In the previous article devoted to using the low-code in enterprise solutions
I've been talking about business. However, most of Habr users are engineers (Captain Obvious!), and in the comments to the article I came across a justified number of typical objections to LCDP (low-code development platforms) use. And while those who've never heard of the Dunning – Kruger effect are almost clicking a Dislike button, let's analyze the most common misconceptions and ideas.
In my opinion, the most common misconceptions are as follows:
- Some people think that low-code is the use of ready-made products (and not a development philosophy).
- Low-code is perceived as advanced code-first platforms. One of my colleagues even gave WordPress as an example.
- Low-code does not provide for standard DevOps (code review, versioning, deploy, etc.), a standard code reuse, and other abstractions. And low-code is normally applied in some typical solutions (for which no-code is intended).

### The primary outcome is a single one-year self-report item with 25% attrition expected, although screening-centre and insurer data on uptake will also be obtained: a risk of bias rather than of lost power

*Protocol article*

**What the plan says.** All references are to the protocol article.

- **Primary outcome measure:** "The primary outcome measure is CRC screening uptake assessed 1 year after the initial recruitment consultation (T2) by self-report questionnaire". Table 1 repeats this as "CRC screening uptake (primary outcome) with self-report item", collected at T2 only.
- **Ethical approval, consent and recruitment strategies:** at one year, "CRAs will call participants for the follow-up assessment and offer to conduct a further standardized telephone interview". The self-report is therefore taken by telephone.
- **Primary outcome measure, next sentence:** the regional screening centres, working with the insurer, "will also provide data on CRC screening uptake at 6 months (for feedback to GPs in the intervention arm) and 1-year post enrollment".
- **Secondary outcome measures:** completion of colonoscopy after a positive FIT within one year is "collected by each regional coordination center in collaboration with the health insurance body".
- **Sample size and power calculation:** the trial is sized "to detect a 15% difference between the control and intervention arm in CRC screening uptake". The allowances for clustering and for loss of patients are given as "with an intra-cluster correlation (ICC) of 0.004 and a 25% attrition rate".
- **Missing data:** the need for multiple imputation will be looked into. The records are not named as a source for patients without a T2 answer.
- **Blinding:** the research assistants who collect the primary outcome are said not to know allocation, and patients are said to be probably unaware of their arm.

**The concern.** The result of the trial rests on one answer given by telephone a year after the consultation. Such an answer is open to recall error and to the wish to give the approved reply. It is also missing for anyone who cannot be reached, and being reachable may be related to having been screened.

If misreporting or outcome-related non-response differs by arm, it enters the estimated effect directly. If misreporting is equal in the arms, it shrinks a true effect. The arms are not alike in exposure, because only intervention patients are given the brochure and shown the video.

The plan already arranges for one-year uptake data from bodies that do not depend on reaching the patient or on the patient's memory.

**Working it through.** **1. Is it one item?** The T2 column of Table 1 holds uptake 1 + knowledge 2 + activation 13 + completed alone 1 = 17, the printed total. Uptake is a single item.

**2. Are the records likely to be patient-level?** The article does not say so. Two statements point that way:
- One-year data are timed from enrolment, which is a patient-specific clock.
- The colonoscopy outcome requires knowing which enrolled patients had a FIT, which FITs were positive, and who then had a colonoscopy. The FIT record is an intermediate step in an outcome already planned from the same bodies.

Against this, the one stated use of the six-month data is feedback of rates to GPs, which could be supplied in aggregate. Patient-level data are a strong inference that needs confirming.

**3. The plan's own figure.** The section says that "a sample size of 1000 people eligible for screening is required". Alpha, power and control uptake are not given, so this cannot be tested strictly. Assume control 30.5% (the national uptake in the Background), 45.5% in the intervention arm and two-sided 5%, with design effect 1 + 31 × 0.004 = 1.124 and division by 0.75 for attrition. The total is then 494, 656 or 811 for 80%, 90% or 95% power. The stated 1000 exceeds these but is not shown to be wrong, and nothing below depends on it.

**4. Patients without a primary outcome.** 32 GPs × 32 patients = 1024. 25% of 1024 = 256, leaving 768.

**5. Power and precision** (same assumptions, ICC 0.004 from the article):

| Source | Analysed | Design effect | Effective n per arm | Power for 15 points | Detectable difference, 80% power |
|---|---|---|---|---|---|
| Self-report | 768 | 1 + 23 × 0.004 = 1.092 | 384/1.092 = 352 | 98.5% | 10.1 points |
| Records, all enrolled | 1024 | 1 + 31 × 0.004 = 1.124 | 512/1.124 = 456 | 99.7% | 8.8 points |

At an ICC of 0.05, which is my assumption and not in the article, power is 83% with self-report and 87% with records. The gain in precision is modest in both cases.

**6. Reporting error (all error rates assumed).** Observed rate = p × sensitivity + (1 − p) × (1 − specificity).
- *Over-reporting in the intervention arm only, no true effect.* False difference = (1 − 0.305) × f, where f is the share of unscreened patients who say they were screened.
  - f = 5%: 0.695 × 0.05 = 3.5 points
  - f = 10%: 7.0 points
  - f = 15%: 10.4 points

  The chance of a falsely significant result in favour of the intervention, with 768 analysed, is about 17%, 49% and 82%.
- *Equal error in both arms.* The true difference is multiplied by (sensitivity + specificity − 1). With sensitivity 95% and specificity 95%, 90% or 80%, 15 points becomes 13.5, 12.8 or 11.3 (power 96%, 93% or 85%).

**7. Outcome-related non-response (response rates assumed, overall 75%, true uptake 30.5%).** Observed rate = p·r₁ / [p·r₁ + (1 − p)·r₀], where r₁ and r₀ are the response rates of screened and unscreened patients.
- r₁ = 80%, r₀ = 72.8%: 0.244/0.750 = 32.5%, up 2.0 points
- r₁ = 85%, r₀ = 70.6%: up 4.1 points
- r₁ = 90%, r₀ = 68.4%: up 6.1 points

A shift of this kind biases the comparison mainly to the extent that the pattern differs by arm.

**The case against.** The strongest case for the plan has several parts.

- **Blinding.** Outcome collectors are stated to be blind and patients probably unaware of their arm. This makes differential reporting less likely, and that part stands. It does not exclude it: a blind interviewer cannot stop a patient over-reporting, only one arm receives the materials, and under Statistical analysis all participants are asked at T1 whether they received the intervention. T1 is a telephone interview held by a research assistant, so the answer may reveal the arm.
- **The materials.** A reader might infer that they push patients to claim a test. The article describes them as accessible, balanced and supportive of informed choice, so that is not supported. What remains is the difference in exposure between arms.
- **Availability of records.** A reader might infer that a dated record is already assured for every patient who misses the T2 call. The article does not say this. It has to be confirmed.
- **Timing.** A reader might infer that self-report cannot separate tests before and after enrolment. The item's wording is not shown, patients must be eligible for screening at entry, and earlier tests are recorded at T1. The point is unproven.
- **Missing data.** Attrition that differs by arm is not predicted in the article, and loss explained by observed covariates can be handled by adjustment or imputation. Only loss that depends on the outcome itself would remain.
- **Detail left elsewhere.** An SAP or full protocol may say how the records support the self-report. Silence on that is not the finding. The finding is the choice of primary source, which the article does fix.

- Developers are better off writing a code with an actual value, rather than developing some builders.
- "Low-code is often incomprehensible, now it's a thing of the past. We'd rather code as usual." However, some developers still don't have a clear idea even about the DevOps and think it's a matter of role. So the situation with low-code is not unique.
Why did I raise the topic of low-code and IT industry development prospects? I graduated at Physics and Entrepreneurship. In the mid-90s, I owned the ISP Internet provider, and after that I held different positions starting from an engineer at Beeline to a managing partner of an automation software development company – it's my current position that I've been holding for the last 7 years. And now it would be nice to think about what to expect from the future.